Overstressing the gate oxide layer, a common failure mode of MOS devices, may lead to gate rupture or to stress induced leakage current.

History

The first MOSFET (metal-oxide-semiconductor field-effect transistor, or MOS transistor) was invented by Egyptian engineer Mohamed Atalla and Korean engineer Dawon Kahng at Bell Labs in 1959. In 1960, Atalla and Kahng fabricated the first MOSFET with a gate oxide thickness of 100 nm, along with a gate length of 20µm. In 1987, Bijan Davari led an IBM research team that demonstrated the first MOSFET with a 10 nm gate oxide thickness, using tungsten-gate technology.

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Microwave cables

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Features

  • Silicone Dioxide Dielectric
  • 50 ohm nominal impedance
  • Hermetically sealed cable assembly
  • Cable can withstand temperatures exceed 900°C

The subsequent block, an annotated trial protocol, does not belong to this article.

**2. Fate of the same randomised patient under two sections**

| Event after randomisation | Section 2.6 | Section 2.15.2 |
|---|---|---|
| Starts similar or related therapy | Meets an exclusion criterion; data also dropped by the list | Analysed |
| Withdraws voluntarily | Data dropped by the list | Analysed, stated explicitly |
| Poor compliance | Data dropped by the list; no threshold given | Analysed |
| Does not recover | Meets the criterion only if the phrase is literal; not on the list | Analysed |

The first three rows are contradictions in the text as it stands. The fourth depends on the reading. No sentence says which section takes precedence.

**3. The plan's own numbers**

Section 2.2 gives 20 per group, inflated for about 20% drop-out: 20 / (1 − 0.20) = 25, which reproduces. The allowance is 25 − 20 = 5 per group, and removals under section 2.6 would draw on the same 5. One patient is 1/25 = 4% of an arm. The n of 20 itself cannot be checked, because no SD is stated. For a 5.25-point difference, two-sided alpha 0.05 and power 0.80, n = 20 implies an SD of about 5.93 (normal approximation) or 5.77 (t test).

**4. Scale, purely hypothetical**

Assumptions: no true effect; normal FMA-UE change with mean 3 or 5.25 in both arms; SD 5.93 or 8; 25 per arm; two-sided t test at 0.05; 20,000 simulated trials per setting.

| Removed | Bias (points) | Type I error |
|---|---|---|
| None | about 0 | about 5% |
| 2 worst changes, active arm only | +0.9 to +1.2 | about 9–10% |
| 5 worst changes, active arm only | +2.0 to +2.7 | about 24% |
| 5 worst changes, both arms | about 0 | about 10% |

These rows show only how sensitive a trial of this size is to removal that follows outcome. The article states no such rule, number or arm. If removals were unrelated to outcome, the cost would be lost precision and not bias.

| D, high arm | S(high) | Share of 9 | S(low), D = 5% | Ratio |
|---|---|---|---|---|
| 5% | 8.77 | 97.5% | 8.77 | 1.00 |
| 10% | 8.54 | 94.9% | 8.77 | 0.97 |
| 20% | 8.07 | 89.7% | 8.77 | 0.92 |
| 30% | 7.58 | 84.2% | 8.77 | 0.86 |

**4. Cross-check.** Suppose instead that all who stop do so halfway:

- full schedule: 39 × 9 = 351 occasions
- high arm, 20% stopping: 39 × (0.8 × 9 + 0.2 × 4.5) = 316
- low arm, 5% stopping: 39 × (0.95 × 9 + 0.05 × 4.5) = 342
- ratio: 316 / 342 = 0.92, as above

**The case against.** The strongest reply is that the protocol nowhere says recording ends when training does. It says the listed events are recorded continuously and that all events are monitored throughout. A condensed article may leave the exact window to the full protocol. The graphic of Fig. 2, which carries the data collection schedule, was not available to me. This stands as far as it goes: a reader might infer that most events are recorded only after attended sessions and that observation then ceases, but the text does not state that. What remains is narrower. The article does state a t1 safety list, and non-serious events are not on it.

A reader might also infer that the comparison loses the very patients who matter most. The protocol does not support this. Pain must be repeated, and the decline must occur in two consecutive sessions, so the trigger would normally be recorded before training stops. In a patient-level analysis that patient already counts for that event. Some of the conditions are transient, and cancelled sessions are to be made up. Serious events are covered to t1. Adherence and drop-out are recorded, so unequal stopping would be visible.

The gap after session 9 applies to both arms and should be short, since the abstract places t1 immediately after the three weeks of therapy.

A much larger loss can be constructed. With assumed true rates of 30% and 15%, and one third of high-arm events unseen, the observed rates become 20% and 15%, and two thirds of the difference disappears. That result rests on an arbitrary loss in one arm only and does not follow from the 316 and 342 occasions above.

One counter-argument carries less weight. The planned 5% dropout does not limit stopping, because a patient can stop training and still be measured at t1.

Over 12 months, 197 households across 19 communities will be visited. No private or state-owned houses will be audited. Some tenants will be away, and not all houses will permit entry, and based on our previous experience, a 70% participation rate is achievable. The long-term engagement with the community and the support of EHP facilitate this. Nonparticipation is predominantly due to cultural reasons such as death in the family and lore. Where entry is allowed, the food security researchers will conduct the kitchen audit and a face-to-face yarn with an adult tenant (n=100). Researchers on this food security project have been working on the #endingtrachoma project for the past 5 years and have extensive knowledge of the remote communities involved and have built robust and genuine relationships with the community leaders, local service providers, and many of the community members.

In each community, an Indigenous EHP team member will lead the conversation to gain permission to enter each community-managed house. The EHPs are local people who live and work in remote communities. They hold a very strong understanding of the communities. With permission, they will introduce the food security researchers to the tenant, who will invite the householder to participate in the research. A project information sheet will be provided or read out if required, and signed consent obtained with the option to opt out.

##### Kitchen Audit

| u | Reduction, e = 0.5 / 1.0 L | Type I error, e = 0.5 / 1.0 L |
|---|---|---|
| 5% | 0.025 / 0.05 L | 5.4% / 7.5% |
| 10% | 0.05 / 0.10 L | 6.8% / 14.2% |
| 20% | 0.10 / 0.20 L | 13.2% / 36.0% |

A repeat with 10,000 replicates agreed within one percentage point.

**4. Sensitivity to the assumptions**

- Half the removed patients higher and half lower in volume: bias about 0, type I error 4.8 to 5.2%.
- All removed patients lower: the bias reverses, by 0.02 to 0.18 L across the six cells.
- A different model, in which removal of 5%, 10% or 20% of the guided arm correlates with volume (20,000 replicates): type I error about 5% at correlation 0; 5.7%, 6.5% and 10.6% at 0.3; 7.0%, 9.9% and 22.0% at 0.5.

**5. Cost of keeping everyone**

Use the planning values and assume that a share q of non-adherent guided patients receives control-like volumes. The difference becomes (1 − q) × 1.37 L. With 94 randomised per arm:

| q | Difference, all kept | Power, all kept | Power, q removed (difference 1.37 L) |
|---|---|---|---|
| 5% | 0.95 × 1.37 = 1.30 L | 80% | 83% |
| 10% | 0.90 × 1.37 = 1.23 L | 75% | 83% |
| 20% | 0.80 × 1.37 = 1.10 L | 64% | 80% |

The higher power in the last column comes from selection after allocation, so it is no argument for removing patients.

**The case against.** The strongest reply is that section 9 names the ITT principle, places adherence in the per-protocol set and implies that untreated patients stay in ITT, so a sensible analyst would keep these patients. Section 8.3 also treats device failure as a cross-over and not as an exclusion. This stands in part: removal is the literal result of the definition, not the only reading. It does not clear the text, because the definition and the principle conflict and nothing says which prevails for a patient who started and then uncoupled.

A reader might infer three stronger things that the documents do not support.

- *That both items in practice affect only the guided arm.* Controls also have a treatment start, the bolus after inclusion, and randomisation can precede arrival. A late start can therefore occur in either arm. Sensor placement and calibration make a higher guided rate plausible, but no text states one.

• Connectors can be made to withstand temperature exposures in excess of 600°C
  • Excellent Phase stability over temperature (does not exhibit PTFE “knee”)
  • Semi-rigid (can be hand formed)
  • Can be bent per customer’s requirements
  • Cables can be phase matched

Measure Tech Advantage

The Measure Tech SiO2 cables and hermetically sealed connectors are designed and manufactured in house with very little outsourcing. As a result, Measure Tech can offer lead times that cannot be matched and some cable configurations that can be produced rapidly.

In addition, our qualified engineering team is available to help solve your program’s challenges.

Cable Design

For over 20 years Measure Tech has provided SiO2 semi ridged microwave cable assemblies for use in high temperature applications where no other microwave cable would not survive.

Formulating the high purity (99.98+%) fumed silicon dioxide dielectric years of research and experimentation. The result is a process where α-quartz is converted to β-quartz which provides a lower density and dielectric constant to Teflon wrapped PTFE coaxial microwave cables.

The advantage SiO2 cable has over standard cable is a temperature rating from -270°C to 1,000°C while maintaining the most exceptional properties of low loss and phase stability.

Current cable offers include diameters of 0.090”, 0.125”, 0.142”, and 0.200” with customer configurations available.

Connector Design